salad tips

Here are some tips to help you make fantastic salads.

  • When choosing your lettuce, make sure it’s the freshest that you can get. There should be no blemishes, bruising, or yellow on the leaves.
  • To get a head start on making the salad, clean the greens, wrap them in a clean, dry kitchen towel, and place the towel in a plastic bag. Leave the bag open and refrigerate. The leaves keep for up to one week.
  • Drying salad greens can be a chore, but a salad spinner can make quick work of the job. A salad spinner is a piece of equipment that is really quite handy. If the spinner makes preparing salad more attractive to you, why not invest in this moderately priced kitchen tool? Or better yet, put it on your holiday wish list
  • Tearing greens is preferable to cutting them. It’s easy and gentler on the greens, and it looks better too.  If you use a metal knife when cutting your salad, your greens will ‘rust” sooner than if you use a plastic knife or just tear them with your fingers.
  •   Need an easy way to “core” a head of lettuce?—-Just grab the head of lettuce firmly on either side and smack it on the countertop. Then turn it over and pull the now-separated core from the head of lettuce. You may need to wiggle it a bit, but it should give pretty easily.  Takes about 3 seconds, no more trying to cut out the core of the lettuce. 

Tips on Washing Fruits and Vegetables

Is it necessary to wash the vegetables??

Bacteria such as Listeria, Salmonella, and E.coli may all be lurking on your produce whether they are organically grown or conventionally grown. These bacteria all cause food-borne illness, and need to be washed away.

  • Start by keeping your kitchen countertops, refrigerator, cookware and cutlery clean.
  •  Always wash your hands before preparing meals and handling fruits and vegetables.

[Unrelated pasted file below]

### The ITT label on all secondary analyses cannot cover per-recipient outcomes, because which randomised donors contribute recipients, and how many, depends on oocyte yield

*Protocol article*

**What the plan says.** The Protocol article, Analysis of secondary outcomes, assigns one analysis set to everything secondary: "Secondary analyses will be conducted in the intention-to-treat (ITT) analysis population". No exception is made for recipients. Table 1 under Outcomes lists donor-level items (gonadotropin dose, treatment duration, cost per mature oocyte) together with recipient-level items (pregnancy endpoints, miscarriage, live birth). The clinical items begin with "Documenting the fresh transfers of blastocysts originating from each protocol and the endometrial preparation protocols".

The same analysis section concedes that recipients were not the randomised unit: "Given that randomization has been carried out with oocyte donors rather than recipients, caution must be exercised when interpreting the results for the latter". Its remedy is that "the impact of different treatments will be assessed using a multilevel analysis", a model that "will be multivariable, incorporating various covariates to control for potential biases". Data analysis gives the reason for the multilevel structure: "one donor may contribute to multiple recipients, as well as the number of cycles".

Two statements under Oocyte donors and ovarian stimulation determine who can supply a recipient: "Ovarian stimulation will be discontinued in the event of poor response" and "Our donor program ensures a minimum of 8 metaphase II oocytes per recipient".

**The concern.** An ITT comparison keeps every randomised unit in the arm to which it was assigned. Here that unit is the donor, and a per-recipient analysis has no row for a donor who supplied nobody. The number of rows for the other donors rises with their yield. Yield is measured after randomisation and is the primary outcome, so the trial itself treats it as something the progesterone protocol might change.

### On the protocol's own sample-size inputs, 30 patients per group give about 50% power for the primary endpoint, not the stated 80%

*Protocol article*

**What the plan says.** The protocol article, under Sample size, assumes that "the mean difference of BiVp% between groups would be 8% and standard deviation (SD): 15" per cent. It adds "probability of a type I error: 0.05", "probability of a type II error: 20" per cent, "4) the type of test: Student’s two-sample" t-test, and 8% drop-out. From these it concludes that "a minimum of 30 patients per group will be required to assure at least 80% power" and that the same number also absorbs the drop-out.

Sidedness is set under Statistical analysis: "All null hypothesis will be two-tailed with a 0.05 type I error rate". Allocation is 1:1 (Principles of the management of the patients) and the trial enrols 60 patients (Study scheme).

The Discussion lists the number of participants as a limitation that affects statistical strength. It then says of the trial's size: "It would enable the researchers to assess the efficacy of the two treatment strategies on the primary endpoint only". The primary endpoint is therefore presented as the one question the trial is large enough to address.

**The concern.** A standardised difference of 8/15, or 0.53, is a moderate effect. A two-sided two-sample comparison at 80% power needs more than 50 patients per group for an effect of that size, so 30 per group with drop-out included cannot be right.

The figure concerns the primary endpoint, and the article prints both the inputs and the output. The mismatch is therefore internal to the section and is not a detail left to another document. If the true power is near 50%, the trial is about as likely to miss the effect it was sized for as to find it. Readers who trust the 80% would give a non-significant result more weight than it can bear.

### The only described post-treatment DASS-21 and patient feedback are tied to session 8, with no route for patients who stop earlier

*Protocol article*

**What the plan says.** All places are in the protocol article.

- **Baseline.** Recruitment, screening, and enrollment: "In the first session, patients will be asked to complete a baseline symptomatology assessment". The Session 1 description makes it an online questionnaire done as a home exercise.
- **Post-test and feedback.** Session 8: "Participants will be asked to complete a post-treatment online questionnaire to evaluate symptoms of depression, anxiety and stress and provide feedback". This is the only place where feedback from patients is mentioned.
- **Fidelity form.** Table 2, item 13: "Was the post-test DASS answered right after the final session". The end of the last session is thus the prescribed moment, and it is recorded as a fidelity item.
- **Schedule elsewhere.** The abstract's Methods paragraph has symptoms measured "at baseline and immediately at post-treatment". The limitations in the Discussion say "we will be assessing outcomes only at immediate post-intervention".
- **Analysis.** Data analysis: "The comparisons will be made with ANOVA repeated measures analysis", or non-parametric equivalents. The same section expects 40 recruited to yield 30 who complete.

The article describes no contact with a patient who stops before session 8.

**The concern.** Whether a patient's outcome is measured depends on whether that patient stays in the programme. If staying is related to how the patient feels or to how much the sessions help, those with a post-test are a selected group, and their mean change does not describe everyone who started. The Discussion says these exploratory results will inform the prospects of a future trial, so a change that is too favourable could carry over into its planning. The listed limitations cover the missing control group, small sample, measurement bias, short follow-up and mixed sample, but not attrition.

• Wait until just before you eat to prepare your fruits and vegetables to wash them. They have natural coatings that keep moisture inside, and washing them will make them spoil sooner.
  • Wash all pre-packaged produce. Sometimes we think just because it is package that it is clean, that is not the case usually.
  • Clean the whole thing – even the parts you don’t eat. Bacteria can live on the rinds or skins of foods like bananas, potatoes or rutabagas. Though you may peel them away and toss the coverings in the trash, the bacteria can be transferred from the rind to the knife; then on to the part you are cutting.
  • Gently rub vegetables and fruit under running water.  Don’t use any detergents or soaps.  These chemicals will leave a residue of their own on your produce. 
  • Leafy lettuce and greens are best when submerged in a bowl of cold water to ensure all grit is removed off the leaves.
  • You can buy commercial sprays to wash your fruit and vegetables but it isn’t really any better than cleaning thoroughly with  plain water.  It is better to save your money, than waste it.
  • For lettuce and cabbage heads, tear off the outer leaves and rinse the rest of the vegetable.
  • Rinse berries and other small fruits thoroughly. Allow them to drain in a colander.  
  • Remember, when preparing your meals and using a cutting board, NEVER use the same tools to cut meat or poultry with when preparing your vegetables and fruit.  You have to properly wash and rinse off all residues, because hidden bacteria can stay present.  It is safest to use a different cutting board for meat and one for vegetables.